Recent outbreaks of WN virus have been accompanied by an apparent evolution of a new WN virus variant. WN virus can be divided genetically into two lineages (26-29). Only members of lineage 1 WN viruses have been associated with clinical human encephalitis (the lineage of the WN virus causing the human outbreak in South Africa in 1974 is under contention). Lineage 1 WN viruses have been isolated from Africa, India, Europe, Asia, and North America. In addition, Kunjin virus, an apparent subtype of lineage 1 WN viruses, cocirculates in Australia with a second encephalitis virus member of the JE virus complex, Murray Valley encephalitis virus Murray Valley encephalitis virus (MVEV) is a zoonotic flavivirus endemic to northern Australia and Papua New Guinea. It is the causal agent of Murray Valley encephalitis (previously known as Australian encephalitis) and in humans can cause permanent neurological disease or death. (26). Lineage 2 WN viruses are maintained in enzootic en·zo·ot·ic
Prevalent among or restricted to animals of a specific geographic area. Used of a disease.
An enzootic disease.
peculiar to or present constantly in a location. See also endemic. foci in Africa and have not been associated with clinical human encephalitis. Among lineage 1 WN viruses, the viruses causing the recent human and equine outbreaks throughout Europe and Asia have been most closely related to a WN virus first isolated in Romania in 1996 (ROM96) and subsequently in Kenya in 1998 (25,30,31). The WN virus responsible for the U.S. outbreak (NY99) is genetically distinguishable from the ROM96-like viruses. The closest relative of NY99 virus was a virus circulating in Israel from 1997 to 2000 (Isr98). Only the United States and Israel have reported illness and death in humans and animals caused by this Isr98/NY99 variant of WN virus (18,28). The reason for this is not known. The genotype of NY99 WN virus in the United States has remained stable. Very few genomic changes occurred in the NY99 WN virus between the 1999 and 2000 WN virus outbreaks (32; Lanciotti, pers. comm.).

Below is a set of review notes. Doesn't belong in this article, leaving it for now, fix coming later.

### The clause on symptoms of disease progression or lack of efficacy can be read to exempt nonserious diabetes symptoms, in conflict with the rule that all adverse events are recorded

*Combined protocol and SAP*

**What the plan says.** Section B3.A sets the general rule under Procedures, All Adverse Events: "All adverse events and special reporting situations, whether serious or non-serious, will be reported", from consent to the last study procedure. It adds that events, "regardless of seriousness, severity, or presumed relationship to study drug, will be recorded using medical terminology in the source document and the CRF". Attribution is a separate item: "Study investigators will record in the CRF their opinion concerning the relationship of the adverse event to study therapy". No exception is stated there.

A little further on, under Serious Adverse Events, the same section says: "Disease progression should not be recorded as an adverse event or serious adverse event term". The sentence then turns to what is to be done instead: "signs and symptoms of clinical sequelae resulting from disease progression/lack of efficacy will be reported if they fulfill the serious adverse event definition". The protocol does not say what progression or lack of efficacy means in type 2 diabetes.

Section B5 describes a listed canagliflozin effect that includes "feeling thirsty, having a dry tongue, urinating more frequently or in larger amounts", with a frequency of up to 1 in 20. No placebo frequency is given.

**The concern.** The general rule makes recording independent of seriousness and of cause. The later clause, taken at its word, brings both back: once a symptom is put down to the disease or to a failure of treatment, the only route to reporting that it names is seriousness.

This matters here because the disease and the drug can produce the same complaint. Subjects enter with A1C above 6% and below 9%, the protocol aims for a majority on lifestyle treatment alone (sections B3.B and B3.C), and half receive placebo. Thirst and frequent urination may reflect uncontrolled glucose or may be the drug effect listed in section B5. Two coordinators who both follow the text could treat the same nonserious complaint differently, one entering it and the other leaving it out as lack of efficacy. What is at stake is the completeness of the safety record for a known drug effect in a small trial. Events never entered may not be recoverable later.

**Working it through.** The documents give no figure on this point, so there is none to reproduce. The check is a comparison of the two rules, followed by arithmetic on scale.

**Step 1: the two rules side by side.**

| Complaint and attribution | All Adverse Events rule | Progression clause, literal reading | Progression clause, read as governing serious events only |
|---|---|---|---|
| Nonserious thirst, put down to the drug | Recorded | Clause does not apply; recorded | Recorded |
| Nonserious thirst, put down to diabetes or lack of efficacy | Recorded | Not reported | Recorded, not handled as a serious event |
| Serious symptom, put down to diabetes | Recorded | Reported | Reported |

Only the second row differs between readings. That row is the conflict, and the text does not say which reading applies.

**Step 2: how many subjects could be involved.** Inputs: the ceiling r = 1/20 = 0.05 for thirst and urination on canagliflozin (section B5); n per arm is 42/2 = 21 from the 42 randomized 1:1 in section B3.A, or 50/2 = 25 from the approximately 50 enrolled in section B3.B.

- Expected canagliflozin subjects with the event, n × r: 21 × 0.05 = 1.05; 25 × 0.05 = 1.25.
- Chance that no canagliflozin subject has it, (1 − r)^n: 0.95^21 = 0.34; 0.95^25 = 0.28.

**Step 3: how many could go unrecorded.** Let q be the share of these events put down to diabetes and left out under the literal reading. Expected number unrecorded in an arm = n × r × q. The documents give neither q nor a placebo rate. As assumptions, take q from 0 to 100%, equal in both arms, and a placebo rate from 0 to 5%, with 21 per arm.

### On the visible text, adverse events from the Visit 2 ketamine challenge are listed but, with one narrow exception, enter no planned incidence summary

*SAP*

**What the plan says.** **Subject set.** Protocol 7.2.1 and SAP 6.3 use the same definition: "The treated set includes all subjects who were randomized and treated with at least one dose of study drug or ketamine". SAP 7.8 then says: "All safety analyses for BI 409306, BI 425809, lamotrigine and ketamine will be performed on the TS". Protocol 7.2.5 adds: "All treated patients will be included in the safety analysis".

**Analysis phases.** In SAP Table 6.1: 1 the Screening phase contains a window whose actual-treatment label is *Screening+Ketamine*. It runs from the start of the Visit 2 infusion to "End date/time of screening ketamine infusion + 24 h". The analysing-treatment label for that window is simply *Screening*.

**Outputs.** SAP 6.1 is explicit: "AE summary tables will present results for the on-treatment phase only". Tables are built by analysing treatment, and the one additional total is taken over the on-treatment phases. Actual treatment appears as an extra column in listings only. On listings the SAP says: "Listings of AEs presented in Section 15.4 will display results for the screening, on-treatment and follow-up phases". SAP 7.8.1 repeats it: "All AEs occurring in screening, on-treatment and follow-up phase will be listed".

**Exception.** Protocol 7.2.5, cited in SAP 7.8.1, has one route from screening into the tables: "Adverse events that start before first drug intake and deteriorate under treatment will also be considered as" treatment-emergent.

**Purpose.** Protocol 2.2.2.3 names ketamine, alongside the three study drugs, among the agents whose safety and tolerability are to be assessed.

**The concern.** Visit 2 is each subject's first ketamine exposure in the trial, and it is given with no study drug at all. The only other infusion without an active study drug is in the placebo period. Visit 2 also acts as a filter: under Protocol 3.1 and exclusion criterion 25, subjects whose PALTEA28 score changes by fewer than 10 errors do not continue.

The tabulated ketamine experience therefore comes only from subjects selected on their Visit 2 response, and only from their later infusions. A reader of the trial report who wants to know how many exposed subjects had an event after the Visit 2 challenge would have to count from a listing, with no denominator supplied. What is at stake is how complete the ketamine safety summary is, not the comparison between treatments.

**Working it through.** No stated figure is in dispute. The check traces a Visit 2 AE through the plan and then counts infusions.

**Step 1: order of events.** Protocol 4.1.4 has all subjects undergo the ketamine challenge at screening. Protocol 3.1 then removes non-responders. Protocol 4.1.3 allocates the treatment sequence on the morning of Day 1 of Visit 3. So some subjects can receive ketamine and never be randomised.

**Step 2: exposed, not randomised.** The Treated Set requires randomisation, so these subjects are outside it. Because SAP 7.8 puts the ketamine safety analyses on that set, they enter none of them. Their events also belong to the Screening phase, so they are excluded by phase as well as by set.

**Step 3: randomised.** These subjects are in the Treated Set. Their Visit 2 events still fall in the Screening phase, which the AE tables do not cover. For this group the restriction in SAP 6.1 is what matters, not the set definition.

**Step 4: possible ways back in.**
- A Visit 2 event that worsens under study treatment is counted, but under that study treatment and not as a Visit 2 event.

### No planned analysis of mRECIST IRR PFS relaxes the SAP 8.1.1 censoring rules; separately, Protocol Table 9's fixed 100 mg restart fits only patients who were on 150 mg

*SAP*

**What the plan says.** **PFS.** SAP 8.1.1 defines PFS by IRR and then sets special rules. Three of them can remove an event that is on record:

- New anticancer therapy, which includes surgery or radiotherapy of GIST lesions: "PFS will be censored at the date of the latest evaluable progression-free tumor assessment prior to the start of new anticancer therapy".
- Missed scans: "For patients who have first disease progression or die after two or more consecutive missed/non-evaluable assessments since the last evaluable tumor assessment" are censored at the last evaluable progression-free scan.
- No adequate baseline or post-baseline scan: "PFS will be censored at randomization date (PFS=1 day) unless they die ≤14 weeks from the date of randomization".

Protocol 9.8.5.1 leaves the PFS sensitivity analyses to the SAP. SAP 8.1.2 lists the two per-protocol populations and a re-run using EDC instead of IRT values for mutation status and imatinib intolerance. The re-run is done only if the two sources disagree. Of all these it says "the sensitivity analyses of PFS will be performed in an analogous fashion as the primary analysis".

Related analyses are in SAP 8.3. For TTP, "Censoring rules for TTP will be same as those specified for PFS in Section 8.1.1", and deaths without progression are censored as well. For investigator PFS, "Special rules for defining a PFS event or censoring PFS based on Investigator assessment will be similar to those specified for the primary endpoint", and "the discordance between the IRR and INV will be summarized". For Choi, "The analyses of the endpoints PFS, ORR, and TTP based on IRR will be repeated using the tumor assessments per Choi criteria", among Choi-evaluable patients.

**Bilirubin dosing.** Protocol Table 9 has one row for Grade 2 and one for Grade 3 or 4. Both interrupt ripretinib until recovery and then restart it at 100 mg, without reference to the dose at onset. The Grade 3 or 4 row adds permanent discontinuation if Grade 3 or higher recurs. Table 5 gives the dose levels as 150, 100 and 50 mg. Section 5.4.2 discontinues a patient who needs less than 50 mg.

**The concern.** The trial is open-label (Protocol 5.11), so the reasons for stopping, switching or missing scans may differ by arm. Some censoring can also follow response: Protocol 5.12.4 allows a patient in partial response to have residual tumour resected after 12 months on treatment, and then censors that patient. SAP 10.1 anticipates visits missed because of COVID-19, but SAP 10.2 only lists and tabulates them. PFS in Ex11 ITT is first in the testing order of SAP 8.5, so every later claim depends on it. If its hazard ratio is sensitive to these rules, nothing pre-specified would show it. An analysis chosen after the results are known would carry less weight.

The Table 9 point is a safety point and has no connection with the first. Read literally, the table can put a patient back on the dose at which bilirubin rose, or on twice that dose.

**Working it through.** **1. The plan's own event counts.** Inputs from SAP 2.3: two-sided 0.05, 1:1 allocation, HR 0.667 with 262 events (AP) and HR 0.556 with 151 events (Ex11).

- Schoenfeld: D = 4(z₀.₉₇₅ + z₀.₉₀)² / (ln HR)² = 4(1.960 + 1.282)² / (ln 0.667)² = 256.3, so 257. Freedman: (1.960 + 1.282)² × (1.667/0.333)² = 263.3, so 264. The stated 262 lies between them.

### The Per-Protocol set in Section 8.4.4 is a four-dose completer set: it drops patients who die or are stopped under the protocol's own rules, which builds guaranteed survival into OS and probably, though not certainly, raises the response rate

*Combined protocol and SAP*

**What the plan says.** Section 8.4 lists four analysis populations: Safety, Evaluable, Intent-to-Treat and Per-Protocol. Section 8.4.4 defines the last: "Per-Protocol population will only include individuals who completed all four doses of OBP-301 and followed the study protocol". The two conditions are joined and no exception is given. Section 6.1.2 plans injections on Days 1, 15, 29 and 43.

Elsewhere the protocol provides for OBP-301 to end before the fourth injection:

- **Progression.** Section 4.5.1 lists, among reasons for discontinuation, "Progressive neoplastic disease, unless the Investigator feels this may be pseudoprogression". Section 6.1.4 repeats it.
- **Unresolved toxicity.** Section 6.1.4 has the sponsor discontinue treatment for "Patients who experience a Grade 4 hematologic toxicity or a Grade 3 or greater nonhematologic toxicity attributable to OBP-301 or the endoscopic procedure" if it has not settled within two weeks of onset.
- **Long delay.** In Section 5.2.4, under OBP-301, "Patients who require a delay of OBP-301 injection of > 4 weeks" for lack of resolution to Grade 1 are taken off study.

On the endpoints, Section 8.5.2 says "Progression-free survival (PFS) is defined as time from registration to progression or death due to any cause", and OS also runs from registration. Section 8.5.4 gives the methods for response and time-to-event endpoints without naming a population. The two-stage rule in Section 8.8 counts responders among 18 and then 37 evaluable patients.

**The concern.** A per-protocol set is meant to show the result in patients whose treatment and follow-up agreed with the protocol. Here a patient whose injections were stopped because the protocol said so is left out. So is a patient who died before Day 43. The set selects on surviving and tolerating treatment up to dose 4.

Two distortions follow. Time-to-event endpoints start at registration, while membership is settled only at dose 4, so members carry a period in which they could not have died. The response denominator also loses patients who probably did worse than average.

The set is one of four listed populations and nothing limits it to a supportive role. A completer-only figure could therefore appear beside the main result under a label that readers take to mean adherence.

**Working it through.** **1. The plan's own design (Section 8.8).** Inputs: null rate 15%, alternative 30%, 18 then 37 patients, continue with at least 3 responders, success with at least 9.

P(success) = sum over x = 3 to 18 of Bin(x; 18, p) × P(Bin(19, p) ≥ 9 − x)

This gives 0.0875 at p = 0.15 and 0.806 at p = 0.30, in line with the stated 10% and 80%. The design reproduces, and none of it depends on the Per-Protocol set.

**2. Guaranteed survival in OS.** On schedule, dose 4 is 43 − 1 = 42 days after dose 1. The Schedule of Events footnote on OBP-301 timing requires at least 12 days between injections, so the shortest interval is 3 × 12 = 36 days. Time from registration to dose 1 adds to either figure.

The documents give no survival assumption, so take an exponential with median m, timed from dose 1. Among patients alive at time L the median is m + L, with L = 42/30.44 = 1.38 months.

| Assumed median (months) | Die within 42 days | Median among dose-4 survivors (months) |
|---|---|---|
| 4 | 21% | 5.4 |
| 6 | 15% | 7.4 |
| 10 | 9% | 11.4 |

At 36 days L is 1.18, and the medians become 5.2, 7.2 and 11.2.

The 2000 WN virus outbreak in humans and birds in Israel was caused by cocirculation of both the ROM96 and the Isr98 variants of WN virus (33; C. Banet, manuscript in preparation). Although these are the first reports of two genetic variants of WN virus causing a single WN encephalitis outbreak in humans and birds, similar mixed human flavivirus outbreaks have been documented for dengue virus (34).
The close genetic relationship between WN virus isolates from Israel and New York suggests that the virus was imported into North America from the Middle East. The means of its introduction (infected bird, mosquito, human, or another vertebrate host) will likely remain unknown. A striking feature of the initial human epidemic in New York City in 1999 was the high number of avian deaths in the accompanying epizootic ep·i·zo·ot·ic
Affecting a large number of animals at the same time within a particular region or geographic area. Used of a disease.
ep , particularly in American Crows (Corvus brachrhynchos) and other corvids (35,36). Subsequent work demonstrating near 100% death rates among experimentally infected American Crows with NY99 WN virus has confirmed this observation (R. McLean, pers. comm.). Although one early study showed high death rates among Egyptian Hooded Crows (Corvus corone) and House Sparrows (Passer domesticus) experimentally infected with the prototype Egypt 101 WN virus strain (37), the epizootic in Israel in 1997 to 2000 was the first in the Old World demonstrating high avian death rates (38). Whether high avian death rates in the United States are due to higher virulence of the circulating strains or to higher susceptibility in North American birds <onlyinclude> This list of North American birds is a comprehensive listing of all the bird species known from the North American continent north of Mexico. </onlyinclude> requires further evaluation.